Scale Descriptions
Current Research
Lab Members

  Current Research

Research-Based Practice: Applying the Hoover-Dempsey and Sandler Model of the Parental Involvement Process
We are currently assisting an urban elementary school in applying the
Hoover-Dempsey and Sandler model of the parental involvement process and
related measures to develop and test interventions designed to increase
the incidence and effectiveness of parental involvement. This project is
of particular interest to us, as it serves as an example of how school
districts can use theory- and research-based information to guide
parental involvement policies and practice. We presented our first
thoughts on the project at AERA 2007, and continue to assess the 4th and
5th grade students and their parents at this elementary school, along
with students and parents at a comparable control school, in order to
assess intervention effectiveness. The date for our last round of data collection has not been determined.

“I think the research is absolutely vital to what we’re doing because
(it tells us that)…you can correlate parent involvement with student
achievement….If you don’t have the (parental involvement) piece, it has
a direct impact on test scores, and test scores have an effect on
everything.” –School Principal

“You have to have a model…for guiding your behavior….When you have a
theoretical framework, it helps you understand specifically what factors
you have to work on. You’re not out there just fishing in the
dark….Plus, you have a way to do the research because your variables are
identified and it’s much clearer what it is you’re doing.”
–Intervention Program Director

This research project is currently on-going. If you would like more information, please check back throughout the upcoming year.

    Recently Completed Research

Deepening Understanding of Parents' Role Construction for Involvement in Their Children's Education.
This was done by Manya Whitaker in partial fulfillment of the
requirements for the degree of Master of Science at Vanderbilt University.
The purpose of this study was to better understand parental role
construction for involvement by identifying the experiences and personal
perspectives supporting the development of varied patterns of role
activity beliefs and behaviors. I interviewed parents about their
experiences in and with schools in order to identify their beliefs about involving themselves in their children’s schooling. In addition, I asked parents to respond to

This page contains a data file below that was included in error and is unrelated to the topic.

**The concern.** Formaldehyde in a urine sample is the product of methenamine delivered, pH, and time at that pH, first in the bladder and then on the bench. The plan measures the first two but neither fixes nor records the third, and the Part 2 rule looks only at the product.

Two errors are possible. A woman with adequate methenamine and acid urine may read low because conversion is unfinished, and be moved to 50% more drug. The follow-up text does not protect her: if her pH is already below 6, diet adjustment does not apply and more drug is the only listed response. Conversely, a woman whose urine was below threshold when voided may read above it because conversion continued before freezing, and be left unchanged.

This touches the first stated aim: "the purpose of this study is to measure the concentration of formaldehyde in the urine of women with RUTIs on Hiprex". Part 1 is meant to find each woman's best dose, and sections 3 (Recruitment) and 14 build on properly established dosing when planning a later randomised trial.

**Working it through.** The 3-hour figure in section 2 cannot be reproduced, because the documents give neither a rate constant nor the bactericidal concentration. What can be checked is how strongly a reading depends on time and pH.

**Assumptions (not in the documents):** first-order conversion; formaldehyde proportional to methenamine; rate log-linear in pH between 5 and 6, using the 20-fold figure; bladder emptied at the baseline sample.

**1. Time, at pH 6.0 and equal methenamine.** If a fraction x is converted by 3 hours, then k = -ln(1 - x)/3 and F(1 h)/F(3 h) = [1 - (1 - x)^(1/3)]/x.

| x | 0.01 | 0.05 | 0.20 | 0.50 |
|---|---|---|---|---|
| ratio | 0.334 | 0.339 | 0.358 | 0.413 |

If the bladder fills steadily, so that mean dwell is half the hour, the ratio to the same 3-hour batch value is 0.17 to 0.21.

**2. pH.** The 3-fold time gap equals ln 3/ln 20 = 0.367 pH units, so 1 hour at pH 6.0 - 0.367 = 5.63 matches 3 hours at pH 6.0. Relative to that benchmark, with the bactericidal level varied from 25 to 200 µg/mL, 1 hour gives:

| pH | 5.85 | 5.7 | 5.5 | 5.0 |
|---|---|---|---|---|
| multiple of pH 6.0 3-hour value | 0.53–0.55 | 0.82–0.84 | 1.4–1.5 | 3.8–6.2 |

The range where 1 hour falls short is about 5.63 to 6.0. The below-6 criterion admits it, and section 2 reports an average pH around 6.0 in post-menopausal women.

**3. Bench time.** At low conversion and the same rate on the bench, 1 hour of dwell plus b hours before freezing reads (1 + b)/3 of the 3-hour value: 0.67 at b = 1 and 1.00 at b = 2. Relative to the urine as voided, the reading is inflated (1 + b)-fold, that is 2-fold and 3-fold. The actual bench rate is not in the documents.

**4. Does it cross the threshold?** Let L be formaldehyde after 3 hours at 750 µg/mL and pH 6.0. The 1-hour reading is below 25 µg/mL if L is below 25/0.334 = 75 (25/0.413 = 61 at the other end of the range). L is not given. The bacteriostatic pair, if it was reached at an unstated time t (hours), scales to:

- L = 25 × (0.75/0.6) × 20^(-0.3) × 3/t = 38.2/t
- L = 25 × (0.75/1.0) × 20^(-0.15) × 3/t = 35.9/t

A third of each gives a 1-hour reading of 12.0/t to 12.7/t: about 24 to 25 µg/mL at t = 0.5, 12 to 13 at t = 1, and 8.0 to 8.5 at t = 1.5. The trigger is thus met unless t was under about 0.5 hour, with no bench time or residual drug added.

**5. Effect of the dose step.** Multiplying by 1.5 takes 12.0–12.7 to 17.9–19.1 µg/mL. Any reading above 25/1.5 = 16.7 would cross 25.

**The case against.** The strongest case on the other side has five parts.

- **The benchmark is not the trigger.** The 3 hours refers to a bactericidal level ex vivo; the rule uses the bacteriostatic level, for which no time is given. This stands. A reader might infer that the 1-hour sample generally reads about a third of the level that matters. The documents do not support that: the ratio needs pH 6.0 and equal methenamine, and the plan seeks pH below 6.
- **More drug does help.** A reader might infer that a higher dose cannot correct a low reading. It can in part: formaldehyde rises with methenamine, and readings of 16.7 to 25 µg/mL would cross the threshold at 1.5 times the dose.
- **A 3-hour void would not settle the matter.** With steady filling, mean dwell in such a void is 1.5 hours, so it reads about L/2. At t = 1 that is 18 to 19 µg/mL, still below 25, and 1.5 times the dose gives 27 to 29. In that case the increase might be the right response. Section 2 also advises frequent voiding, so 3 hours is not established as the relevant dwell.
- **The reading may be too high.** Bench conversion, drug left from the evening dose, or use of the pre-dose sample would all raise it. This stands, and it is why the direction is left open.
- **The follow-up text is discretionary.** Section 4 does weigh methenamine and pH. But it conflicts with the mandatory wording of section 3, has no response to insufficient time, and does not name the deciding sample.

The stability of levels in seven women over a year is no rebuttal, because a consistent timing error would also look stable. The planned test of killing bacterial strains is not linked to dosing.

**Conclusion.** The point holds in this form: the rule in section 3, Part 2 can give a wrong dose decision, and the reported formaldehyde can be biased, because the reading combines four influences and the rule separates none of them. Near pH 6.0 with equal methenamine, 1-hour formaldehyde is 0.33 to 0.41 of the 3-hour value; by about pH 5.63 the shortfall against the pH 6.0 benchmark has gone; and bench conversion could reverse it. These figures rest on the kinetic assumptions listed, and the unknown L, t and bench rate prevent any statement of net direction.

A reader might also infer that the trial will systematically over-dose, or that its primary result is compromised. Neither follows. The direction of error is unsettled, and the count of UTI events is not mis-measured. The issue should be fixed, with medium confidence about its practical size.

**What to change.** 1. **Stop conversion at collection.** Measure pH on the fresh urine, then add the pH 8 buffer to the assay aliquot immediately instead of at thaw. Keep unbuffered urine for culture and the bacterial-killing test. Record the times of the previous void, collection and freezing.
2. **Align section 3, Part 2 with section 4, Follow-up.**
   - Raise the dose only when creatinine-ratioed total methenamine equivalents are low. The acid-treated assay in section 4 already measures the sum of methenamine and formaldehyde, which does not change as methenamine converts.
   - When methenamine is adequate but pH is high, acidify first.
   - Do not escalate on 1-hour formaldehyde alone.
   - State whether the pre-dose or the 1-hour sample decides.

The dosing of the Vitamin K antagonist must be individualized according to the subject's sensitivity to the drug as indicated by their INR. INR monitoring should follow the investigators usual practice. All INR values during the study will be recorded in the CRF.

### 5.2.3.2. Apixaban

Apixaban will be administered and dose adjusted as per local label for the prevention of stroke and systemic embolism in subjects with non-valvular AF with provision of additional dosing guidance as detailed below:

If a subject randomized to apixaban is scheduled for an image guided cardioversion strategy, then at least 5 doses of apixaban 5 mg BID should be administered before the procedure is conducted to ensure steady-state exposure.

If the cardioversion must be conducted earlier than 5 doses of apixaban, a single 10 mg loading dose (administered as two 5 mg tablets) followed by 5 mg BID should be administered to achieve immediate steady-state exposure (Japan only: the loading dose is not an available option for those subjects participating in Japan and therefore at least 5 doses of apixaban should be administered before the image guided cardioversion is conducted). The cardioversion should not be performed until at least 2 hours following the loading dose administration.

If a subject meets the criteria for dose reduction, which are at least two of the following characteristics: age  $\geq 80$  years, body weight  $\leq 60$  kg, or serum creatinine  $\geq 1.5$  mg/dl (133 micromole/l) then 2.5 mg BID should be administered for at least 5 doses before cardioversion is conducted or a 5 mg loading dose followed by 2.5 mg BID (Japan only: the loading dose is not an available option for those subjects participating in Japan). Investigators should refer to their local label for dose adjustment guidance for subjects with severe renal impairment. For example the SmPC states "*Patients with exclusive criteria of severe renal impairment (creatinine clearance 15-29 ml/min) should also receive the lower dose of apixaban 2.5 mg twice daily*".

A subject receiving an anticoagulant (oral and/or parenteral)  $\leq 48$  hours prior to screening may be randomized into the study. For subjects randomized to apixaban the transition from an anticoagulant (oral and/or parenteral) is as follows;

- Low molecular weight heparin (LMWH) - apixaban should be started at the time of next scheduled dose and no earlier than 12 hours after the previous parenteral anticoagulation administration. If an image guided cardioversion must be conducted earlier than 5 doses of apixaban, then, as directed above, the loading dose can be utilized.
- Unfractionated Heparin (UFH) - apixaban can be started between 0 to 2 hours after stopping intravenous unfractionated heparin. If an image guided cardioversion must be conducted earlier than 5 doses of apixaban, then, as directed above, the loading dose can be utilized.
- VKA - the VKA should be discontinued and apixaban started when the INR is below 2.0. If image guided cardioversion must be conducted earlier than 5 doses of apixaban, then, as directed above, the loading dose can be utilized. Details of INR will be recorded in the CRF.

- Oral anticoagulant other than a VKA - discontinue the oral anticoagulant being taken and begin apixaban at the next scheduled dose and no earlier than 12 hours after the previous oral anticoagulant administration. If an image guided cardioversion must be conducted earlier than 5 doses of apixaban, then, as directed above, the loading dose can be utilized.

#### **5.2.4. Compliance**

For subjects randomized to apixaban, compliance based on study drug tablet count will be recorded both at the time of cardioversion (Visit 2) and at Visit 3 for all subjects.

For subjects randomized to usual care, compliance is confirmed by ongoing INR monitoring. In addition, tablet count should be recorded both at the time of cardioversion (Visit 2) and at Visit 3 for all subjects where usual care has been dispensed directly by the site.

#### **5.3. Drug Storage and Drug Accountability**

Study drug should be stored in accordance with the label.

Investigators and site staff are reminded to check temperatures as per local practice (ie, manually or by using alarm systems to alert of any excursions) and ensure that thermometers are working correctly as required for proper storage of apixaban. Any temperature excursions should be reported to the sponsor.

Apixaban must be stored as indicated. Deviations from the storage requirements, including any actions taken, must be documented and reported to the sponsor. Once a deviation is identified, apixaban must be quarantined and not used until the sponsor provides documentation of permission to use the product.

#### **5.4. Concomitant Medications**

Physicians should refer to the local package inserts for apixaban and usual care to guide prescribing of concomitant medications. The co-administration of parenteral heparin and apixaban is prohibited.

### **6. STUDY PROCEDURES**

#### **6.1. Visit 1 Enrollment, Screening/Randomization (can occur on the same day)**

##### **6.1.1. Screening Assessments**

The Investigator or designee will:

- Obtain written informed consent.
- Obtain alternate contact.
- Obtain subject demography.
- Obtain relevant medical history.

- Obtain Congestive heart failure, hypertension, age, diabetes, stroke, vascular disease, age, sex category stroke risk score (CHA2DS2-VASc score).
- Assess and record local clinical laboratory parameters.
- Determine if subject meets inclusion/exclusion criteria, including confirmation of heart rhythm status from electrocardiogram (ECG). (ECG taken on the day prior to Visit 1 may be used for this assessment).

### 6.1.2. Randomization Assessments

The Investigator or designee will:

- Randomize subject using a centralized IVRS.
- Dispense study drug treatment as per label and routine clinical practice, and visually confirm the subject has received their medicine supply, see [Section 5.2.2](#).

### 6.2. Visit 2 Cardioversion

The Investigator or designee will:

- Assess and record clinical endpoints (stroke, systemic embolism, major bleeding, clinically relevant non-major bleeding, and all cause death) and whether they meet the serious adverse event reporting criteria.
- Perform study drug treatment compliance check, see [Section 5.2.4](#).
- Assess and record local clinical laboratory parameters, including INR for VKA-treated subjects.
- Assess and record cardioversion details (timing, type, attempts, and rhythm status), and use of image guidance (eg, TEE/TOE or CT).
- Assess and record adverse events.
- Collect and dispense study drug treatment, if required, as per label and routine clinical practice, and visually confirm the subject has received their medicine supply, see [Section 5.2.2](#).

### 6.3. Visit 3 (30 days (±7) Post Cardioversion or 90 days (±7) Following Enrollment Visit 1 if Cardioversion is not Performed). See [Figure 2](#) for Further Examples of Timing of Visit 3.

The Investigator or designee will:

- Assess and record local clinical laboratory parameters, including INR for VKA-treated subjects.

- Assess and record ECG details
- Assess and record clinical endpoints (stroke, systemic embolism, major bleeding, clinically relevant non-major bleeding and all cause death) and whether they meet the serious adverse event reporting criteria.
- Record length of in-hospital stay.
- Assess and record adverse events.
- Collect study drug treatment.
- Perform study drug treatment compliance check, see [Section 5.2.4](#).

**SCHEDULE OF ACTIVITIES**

questionnaires regarding self-construal, to ascertain if and how the ways
in which a parent interacts with his or her social environment influences
his or her decisions about becoming involved in their child's education. I
expected that parents who experienced supportive school environments
(in childhood, adolescence, and in relation to their own children’s
education) would have generally positive educational attitudes and
interdependent self-construals. These parents would exhibit partnership-
focused role constructions and possibly display high self-efficacy for
helping their children learn. Parents who are characterized by more
negative educational attitudes and independent self-construals were expected
to possess either parent-focused or school-focused role constructions.

Linking Parental Involvement Beliefs and Achievement in Different Educational Settings.
This study was conducted by Christa Green as a dissertation project
in partial fulfillment of Ph.D. requirements at Vanderbilt University.
This study tested the predictive power of a theoretical model explaining
home-based parental involvement and its connection to student proximal
achievement outcomes in two different school settings. Predictor
variables included parents’ motivational beliefs about involvement (role
activity and efficacy beliefs), perceptions of invitations to
involvement from students, and perceived social context. Outcome
variables included parents’ home-based involvement, as well as student
proximal achievement measures (including self-regulatory strategy use,
intrinsic motivation and academic self-efficacy). Approximately 50
parents and their 4th through 7th grade students, enrolled in a
metropolitan public school system in the mid-South of the United States
and home-schooled students from the same area, responded to a survey
assessing study constructs at two time points. I expected results to
demonstrate that model constructs and social networks can successfully
predict involvement for parents using both types of schooling
arrangements, and that parental involvement in both groups would be
moderately correlated with proximal achievement outcomes after
controlling for prior achievement.

Hoover-Dempsey, K.V., & Sandler, H.M. (2005). Final Performance Report for
OERI Grant # R305T010673: The Social Context of Parental Involvement: A
Path to Enhanced Achievement. Presented to Project Monitor, Institute of
Education Sciences, U.S. Department of Education, March 22, 2005.

The Social Context of Parental Involvement:

A Path to Enhanced Achievement

Theoretical & Conceptual Background of Study